"He was dependable and hardworking, and whenever he was given a task he would pursue it to the end," said Beryl Spence Jack, Malvo's sixth-grade teacher in Jamaica.
Witnesses testified that Malvo attended a number of different schools around the Caribbean while his mother looked for work, and lived with a string of people who were willing to take him in.
Malvo's lawyers have argued that his childhood of abandonment and uprooting, as well as a Jamaican culture that emphasized discipline and obedience, made him especially susceptible to the influence of sniper mastermind John Allen Muhammad.
They do not dispute that he took part in the sniper attacks, but argue he should be found innocent of murder because Muhammad's indoctrination made him legally insane. Malvo could face the death penalty if convicted in the Oct. 14, 2002, killing of Linda Franklin outside a Home Depot. Muhammad was tried separately, and his jury recommended Monday that he be put to death.
Malvo's uncle, John Benjamin Lawrence, recalled him as a 9-year-old boy who constantly asked questions.
Lawrence's wife, Marie, called Malvo "very obedient," but said she whipped him with a strap on rare occasions to discipline him. "He tried to obey, because I don't joke," Lawrence said.
On her way out of the courtroom, she wept, and defense attorney Michael Arif said later that Malvo was "extremely distraught" during the testimony of his aunt and uncle.
Malvo put his head down during the testimony, and Arif rested his hand on Malvo's back. Later, as friends appeared on his behalf, Malvo smiled and occasionally laughed, as when one witness mentioned a former girlfriend.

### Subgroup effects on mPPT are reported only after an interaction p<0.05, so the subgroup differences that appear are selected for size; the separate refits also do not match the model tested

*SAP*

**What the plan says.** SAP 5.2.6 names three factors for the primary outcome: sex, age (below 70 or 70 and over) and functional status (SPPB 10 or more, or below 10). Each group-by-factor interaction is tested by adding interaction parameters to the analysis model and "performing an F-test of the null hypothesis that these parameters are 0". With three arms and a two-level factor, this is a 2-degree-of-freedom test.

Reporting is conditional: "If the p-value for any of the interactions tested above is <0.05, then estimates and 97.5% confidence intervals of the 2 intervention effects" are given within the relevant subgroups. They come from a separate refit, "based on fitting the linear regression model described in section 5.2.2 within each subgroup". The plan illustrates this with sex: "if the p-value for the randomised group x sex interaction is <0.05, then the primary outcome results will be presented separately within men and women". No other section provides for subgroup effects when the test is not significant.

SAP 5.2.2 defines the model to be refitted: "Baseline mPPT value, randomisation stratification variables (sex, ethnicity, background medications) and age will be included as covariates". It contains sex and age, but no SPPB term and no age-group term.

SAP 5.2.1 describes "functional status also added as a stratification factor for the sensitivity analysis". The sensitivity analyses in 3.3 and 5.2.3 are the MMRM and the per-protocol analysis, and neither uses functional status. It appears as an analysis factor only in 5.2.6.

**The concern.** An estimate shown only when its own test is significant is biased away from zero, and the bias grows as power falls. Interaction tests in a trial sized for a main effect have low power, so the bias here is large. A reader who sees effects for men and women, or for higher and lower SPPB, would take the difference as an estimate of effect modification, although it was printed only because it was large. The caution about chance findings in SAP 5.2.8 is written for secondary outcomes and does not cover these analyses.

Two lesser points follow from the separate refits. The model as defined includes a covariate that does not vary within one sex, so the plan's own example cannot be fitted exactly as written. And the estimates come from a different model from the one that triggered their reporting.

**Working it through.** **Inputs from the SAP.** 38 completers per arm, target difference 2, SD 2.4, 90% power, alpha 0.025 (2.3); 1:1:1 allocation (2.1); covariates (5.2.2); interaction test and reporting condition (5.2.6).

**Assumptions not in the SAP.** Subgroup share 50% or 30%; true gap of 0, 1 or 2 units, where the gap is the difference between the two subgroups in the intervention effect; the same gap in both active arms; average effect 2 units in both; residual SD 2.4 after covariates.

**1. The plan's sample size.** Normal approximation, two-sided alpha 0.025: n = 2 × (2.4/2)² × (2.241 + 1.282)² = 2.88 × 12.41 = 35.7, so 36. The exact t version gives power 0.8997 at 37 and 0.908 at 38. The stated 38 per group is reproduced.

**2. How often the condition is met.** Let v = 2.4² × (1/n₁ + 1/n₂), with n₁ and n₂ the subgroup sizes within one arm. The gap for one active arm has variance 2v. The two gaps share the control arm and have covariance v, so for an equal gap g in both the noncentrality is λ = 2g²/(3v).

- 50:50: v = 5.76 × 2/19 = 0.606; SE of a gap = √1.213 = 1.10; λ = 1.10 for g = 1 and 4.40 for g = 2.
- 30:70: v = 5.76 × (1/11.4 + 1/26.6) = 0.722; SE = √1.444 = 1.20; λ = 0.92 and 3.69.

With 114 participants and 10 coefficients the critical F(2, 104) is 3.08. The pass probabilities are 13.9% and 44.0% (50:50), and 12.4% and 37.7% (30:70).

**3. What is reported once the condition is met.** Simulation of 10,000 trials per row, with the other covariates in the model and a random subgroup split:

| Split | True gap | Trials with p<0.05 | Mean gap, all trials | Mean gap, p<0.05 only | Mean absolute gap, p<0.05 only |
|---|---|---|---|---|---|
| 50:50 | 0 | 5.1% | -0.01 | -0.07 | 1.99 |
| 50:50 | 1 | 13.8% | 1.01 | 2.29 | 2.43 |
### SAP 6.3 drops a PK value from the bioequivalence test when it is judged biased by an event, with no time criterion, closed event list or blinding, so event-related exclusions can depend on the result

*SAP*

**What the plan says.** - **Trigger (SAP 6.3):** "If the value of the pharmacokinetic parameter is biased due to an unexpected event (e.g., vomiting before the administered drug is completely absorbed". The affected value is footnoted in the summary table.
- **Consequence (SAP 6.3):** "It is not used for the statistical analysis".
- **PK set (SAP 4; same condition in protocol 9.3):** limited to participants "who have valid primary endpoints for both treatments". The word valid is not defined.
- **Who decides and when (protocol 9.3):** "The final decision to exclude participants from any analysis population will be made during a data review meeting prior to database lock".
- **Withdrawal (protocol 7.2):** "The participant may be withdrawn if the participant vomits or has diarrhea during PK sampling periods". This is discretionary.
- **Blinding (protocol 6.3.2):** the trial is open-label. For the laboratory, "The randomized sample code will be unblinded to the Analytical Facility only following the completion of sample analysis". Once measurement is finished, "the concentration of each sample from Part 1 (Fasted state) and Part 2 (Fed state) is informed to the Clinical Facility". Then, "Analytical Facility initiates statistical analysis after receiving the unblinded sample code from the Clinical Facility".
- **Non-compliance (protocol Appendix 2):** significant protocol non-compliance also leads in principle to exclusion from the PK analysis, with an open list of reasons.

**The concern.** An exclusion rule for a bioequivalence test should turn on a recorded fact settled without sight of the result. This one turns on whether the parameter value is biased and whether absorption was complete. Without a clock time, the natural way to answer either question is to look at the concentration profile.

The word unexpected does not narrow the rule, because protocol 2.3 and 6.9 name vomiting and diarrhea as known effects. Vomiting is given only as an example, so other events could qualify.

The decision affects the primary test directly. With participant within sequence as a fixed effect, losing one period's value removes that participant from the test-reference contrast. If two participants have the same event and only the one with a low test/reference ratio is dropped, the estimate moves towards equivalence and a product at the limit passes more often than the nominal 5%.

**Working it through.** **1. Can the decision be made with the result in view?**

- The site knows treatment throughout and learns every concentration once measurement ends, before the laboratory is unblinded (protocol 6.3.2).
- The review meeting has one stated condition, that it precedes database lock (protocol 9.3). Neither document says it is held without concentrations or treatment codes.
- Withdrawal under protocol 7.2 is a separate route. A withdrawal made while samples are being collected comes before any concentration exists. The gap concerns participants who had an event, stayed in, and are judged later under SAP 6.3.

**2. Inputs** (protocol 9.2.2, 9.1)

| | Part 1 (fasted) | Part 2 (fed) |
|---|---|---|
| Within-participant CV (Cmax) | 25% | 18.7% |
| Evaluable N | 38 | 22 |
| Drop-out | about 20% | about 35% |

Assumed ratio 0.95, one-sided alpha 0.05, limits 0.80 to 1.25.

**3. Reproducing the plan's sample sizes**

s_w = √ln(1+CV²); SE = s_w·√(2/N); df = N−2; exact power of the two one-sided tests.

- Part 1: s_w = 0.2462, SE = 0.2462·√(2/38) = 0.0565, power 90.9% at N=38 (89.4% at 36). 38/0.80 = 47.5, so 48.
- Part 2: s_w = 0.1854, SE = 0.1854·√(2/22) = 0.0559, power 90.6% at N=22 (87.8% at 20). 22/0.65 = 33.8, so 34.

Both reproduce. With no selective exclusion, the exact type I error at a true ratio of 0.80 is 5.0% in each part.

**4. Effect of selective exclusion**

Esmie McLeod, one of Malvo's teachers at York Castle High School in Brown's Town, Jamaica, described him as "spontaneous, effervescent and very witty," but said that she was concerned about the effect of constant uprooting in his life.
She said she saw "an emotional vulnerability about Lee."
The principal of another school testified that Malvo's mother approved the designation of Muhammad as his guardian. Malvo's lawyers have said the mother, Una James, will not appear at the trial because they could not get permission for her to come to the United States from Jamaica. She was deported last year.
Rosalind Aaron, of a Seventh-Day Adventist school on the Caribbean island of Antigua, said Muhammad once identified himself as Malvo's uncle.
Aaron, who taught Malvo in the 11th grade, said he left the school about two weeks after she took a Quran away from him. She said she did not want him spreading Muslim ideas in a Christian school.
Robert Holmes, a former business partner of Muhammad from Washington, said Malvo and Muhammad frequently worked out together and visited a local shooting range. He described Malvo as a "happy-go-lucky" teenager who never refused to follow Muhammad's directions or commands.
By David Dishneau